MARDAN, Pakistan (Reuters) - A boy who killed 31 army cadets probably had all the characteristics that make Pakistan's young suicide bombers so dangerous -- they are thoroughly brainwashed, poor, disciplined and hard to detect.
Police officials are running DNA tests on what is left of the young holy warrior's legs and scalp to determine his background and age, but they suspect he could be between 12 and 15.
Pakistan, a strategic U.S. ally, faces ruthless and cunning Taliban militants determined to destabilize the government. Young suicide bombers are one of their most chilling weapons.
"We are alarmed. We plan to beef up our security even more to avert such attacks," said Zeeshan Khan, a senior police official in Mardan, the town where the cadets were killed on Thursday.
"If incidents like this happen -- involving a child who is clad in a school uniform -- the implications are wider now. We have to look into this aspect."
Pakistan's al Qaeda-linked Taliban movement, which remains a major threat to Pakistan's security despite military offensives against it, wasted no time in claiming responsibility for the attack on an army recruitment center.
What makes a Pakistani child trade in his school books for a suicide vest? Experts say it's a combination of factors but the common denominator is poverty in the South Asian country.
Many can't afford to send their children to good schools.
So they are enrolled in extremist religious seminaries that first began churning out youngsters eager for jihad in the 1980s to help the Afghan mujahideen fight Soviet occupation.
They are instilled with the discipline of a soldier in the schools, known as madrassas, and guided by shrewd clerics who persuade them they are on a glorious path to heaven.
"The 12-year-old boy (suicide bomber) was probably inducted into a madrassa for the last five to 10 years," said psychiatrist Razwan Taj, who has treated young boys militants tried to recruit.
"That means he (a cleric) has plenty of time to mold him to his way of thinking. The child sees no life outside the madrassa. It is everything. It is the provider of food, of an education, of social security. It's the world he knows."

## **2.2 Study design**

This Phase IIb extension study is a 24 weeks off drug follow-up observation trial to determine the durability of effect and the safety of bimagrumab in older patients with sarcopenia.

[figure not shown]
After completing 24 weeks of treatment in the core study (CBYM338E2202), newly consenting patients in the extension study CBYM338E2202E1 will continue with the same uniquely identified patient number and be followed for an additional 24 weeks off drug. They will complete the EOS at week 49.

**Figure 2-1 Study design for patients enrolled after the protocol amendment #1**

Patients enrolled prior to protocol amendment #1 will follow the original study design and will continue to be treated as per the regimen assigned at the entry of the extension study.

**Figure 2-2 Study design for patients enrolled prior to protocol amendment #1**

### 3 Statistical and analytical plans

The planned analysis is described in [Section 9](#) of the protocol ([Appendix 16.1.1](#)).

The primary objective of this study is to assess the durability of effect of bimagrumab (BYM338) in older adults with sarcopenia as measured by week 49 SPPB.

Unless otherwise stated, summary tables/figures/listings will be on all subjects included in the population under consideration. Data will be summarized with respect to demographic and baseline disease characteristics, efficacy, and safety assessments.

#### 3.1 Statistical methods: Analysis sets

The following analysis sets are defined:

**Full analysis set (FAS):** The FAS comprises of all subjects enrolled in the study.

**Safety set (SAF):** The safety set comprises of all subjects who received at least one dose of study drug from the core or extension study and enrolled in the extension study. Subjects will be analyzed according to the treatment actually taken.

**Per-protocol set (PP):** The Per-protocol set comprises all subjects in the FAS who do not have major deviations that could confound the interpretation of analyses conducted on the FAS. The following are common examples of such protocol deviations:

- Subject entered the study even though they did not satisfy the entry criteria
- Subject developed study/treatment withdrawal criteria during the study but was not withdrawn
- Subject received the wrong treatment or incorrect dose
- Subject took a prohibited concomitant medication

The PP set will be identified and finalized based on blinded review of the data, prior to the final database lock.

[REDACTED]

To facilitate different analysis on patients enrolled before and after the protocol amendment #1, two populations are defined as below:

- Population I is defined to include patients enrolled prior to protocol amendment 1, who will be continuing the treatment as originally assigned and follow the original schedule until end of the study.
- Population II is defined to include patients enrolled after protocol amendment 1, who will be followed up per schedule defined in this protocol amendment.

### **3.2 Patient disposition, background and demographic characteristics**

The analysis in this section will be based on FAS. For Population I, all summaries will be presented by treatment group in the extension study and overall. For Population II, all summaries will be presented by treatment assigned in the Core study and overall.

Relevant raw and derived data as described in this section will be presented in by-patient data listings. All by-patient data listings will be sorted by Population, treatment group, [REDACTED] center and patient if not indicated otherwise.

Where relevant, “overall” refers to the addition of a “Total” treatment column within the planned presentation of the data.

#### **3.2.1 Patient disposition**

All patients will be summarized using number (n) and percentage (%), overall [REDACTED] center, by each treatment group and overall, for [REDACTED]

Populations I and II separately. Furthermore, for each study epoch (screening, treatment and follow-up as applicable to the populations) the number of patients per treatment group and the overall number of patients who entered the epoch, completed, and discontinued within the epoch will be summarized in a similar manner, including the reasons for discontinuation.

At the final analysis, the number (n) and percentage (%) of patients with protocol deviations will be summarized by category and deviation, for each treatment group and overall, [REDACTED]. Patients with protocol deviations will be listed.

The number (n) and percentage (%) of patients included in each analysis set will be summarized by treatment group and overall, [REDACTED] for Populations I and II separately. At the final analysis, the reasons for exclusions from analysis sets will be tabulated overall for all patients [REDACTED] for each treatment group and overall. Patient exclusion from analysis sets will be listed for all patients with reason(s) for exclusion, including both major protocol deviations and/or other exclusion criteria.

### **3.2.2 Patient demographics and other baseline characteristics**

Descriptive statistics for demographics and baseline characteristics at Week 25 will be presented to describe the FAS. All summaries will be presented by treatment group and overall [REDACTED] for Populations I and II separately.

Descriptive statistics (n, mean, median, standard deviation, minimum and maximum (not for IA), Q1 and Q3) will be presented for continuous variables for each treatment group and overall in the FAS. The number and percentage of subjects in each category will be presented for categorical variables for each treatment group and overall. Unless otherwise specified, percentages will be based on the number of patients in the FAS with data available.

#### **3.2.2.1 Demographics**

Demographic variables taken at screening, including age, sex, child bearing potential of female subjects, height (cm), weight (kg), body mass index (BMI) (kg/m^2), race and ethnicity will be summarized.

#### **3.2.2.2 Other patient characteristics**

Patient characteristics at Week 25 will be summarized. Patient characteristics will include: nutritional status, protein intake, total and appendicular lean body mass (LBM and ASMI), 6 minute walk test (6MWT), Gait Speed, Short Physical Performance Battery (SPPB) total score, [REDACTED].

More and more young Pakistanis will study at those seminaries unless the government invests in the country's crumbling education system and creates more jobs.
That is unlikely to happen anytime soon because the government has limited resources. The stagnant economy is being kept afloat by an $11 billion International Monetary Fund (IMF) emergency loan.
The stakes are high. The United States sees nuclear-armed Pakistan as a critical ally in its global war on terror, so a growing threat from young suicide bombers is alarming for policy-makers in Washington.
Once children graduate from the seminaries, they are mentally primed to join militant groups, who give them rigorous training.
"They keep them in isolation, secluded from other people like foot soldiers. Only three to four people are allowed to meet them," said Abdul Basit, an expert on suicide bombings at the Pak Institute for Peace Studies in Islamabad.
"They are told they are God's chosen people who have been selected to this holy and sacred job of waging a holy war for the glory of the religion."
Most Pakistanis reject the Taliban's version of Islam which allows for public beheadings and lashings for those deemed immoral. The Taliban often blow up girls' schools.
But Pakistanis understand that openly challenging their ideology can be risky. Parents who oppose recruitment of their children for jihad sometimes pay a heavy price.
"If someone does not send their child for training, jihad, then they would be reprimanded. They are forced to leave the region or their houses are bombed or one of their relatives is killed," said Basit.
"They can also bomb their homes."
After years of indoctrination, carrying out the actual suicide attack seems like the easy part. The Mardan bomber was likely pretending to be student on his way to class at a school located in the military compound.
To get a uniform, all he had to do was walk through the bustle of the main market past fish vendors, restaurants and electronics joints and purchase the outfit at a shop.
Until the government offers impoverished Pakistanis a brighter future, the cycle that leads some young people to blow themselves up won't let up.
"A lot of girls and boys tend to want to leave (madrassas) and when their families refuse to take them back or can't afford to take them back then they react in different ways," said Taj.
"We are presented with odd behavior such as strange talking or they become mute. Or they start to have histrionic fits which appear like epilepsy but are not."
Editing by Nick Macfie